Javier Baez needs to practice patience in Iowa
Oh boy. I’d place this into the Last-Thing-Javier-Baez-Needed Column: Last wednesday, Cubs manager Joe Maddon disputed a report floating around Twitter that scuffling Cubs infielder Javier Baez had been informed he made the 25-man roster, likely landing in the Cubs’ Opening Day lineup. Maddon went on to say that neither he nor the Cubs front office had made any such guarantees to the young super-slugger.
Monday the Cubs announced they cut Baez along with high-profile prospects Kris Bryant and Addison Russell. Both Russell and Bryant were expected to miss the Major League cut this spring, but Baez comes as a bit of a surprise.
As I’m sure many of you know, Baez swings with the might of an angry Thor, walloping balls over fences and into stray parking lots… but he’s got some alarming baggage. In his 52 games and 229 plate appearances in his first go with the Cubs last season, Baez struck out a whopping 42.5 percent of the time – that’s a lot more than just your typical young, wild and free swinger. This is a kid that swings and misses much, much more than Adam Dunn ever did – especially at balls outside of the strike zone (nearly 40 percent of the time during his run with the Cubs last season).
Coming off a poor Winter League performance, Baez is currently enduring a tough spring facing predominantly Major League arms. I suppose you could say he’s striking out a little less than he was last season – down to 36 percent – but nothing to really suggest he’s made strides into becoming a more efficient batter.
He was on a shortlist of guys in Cubs camp that needed a confidence boost from a solid Spring Training. But management hasn’t lost faith in him yet.
When asked, Maddon has been largely supportive of Baez’s spring, praising his strong and smart instincts on the basepaths admitting his growth at the plate is a working process but will surely show itself in due time, that’s according to the reports provided by ESPN’s Cubs beat reporter Jesse Rodgers.
And as of Monday, Javier Baez will return to Iowa to spend some more time practicing plate discipline in Triple-A to start his season, at least.
So, who’s going to take his place come Opening Day? The speed and versatility of someone like Arismendy Alcantara intrigues me, but his bat has nearly as many holes in it as Baez’s – he’s probably more valuable to the Cubs as pinch-runner and an extra glove in both the infield and outfield. It could very well be Tommy La Stella’s job right now. It’s also realistic to see the two split time at the position until Baez is ready to assume the role for good.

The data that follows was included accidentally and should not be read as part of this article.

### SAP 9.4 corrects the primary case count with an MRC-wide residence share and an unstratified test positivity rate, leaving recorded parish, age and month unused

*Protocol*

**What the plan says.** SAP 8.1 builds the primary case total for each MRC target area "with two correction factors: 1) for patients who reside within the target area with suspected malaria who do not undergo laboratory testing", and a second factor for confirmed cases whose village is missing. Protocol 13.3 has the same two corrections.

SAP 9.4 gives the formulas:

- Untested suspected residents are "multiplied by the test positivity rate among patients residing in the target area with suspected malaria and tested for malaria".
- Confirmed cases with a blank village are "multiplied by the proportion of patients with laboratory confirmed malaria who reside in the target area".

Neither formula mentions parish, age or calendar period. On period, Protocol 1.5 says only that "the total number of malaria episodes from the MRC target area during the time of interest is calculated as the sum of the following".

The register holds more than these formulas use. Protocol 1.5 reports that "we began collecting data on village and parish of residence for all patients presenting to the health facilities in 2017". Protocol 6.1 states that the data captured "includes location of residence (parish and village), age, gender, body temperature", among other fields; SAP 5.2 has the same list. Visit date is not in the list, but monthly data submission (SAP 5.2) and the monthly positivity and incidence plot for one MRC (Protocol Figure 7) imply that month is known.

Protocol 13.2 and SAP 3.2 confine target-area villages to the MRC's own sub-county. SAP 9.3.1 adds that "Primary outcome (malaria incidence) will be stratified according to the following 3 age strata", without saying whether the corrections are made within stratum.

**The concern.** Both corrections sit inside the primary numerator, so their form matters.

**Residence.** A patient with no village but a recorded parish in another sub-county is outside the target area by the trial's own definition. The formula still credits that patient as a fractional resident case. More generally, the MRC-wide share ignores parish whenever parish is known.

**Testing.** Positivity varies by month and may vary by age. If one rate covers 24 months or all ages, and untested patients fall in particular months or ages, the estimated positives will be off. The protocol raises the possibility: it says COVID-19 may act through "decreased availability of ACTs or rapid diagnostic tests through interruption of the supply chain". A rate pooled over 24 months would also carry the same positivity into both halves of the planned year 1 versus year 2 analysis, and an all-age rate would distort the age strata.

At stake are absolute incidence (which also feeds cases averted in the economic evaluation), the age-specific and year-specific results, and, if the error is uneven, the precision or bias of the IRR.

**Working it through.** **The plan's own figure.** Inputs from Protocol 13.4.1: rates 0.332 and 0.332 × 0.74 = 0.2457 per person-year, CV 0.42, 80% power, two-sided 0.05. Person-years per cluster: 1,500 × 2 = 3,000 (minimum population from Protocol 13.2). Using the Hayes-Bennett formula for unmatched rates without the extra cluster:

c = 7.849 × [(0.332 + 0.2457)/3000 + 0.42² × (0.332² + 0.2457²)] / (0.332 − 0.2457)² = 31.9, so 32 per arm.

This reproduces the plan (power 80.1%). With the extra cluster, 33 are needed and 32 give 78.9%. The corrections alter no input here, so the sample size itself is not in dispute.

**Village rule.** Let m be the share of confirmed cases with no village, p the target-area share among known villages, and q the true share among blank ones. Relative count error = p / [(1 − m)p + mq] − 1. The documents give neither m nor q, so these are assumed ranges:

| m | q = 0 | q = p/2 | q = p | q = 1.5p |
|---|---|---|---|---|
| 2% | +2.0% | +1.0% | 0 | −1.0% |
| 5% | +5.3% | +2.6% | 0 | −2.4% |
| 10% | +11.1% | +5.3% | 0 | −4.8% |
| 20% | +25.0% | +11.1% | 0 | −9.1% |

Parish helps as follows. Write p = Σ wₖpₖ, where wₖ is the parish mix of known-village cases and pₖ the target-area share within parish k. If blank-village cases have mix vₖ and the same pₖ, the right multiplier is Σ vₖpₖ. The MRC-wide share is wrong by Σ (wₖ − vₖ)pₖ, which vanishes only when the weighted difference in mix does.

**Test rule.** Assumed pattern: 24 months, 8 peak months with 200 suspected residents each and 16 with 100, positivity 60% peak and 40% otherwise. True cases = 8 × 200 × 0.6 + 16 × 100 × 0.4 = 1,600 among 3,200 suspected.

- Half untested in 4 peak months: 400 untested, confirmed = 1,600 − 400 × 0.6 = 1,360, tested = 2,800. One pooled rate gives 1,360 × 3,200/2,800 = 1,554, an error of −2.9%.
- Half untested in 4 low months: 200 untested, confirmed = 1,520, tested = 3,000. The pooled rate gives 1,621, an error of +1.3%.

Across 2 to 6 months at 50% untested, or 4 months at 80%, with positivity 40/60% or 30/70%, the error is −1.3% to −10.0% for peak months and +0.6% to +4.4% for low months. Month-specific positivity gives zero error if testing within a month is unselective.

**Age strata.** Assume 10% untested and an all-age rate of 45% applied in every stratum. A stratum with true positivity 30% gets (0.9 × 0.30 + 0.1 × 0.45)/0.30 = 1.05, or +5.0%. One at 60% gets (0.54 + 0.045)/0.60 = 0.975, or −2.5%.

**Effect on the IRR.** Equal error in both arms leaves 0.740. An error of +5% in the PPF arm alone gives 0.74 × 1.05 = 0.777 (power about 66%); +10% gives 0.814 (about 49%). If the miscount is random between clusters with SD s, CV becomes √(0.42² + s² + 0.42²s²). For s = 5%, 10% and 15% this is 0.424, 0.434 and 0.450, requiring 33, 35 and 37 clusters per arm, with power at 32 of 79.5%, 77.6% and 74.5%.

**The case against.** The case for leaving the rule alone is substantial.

In the mean time, another stint in the minors should do Baez some good. He needs to develop a better batters’ eye. His contact problems fall directly on his lack of plate discipline. He chases more pitches out of the strike zone than anyone, but makes more contact than you’d think when he swings at pitches actually thrown within the strike zone. That should give you a little more hope that his plate problems would improve if he could learn a little more patience. In his first taste of pro ball, Major League pitchers exploited his long and furious swing more than any of us thought they would. He’s got to get patient and he can’t start to break a bad habit at Wrigley Field.
He’ll be up soon enough, hopefully with a keener eye.
From there, you can let the youngsters fall, climb and grow for themselves as youngsters do. Players like Anthony Rizzo needed time and big-league at-bats, let Baez have the same luxury upon his return. Rizzo was afforded the time to grow in the Cubs’ self-proclaimed rebuilding years. While the franchise is offering fans a different brand of baseball this season, players like Jorge Soler, Kris Bryant, Kyle Hendricks and Javier Baez need to be given some room to breathe and grow into the players the Cubs and their fans hoped they’d be when they acquired them.
Baez is just 22 with sensational power for a middle infielder and is swift and smart on the bases. There’s plenty to like still. He needs to torch some awful habits, but next time he’s up, he’ll be up for good.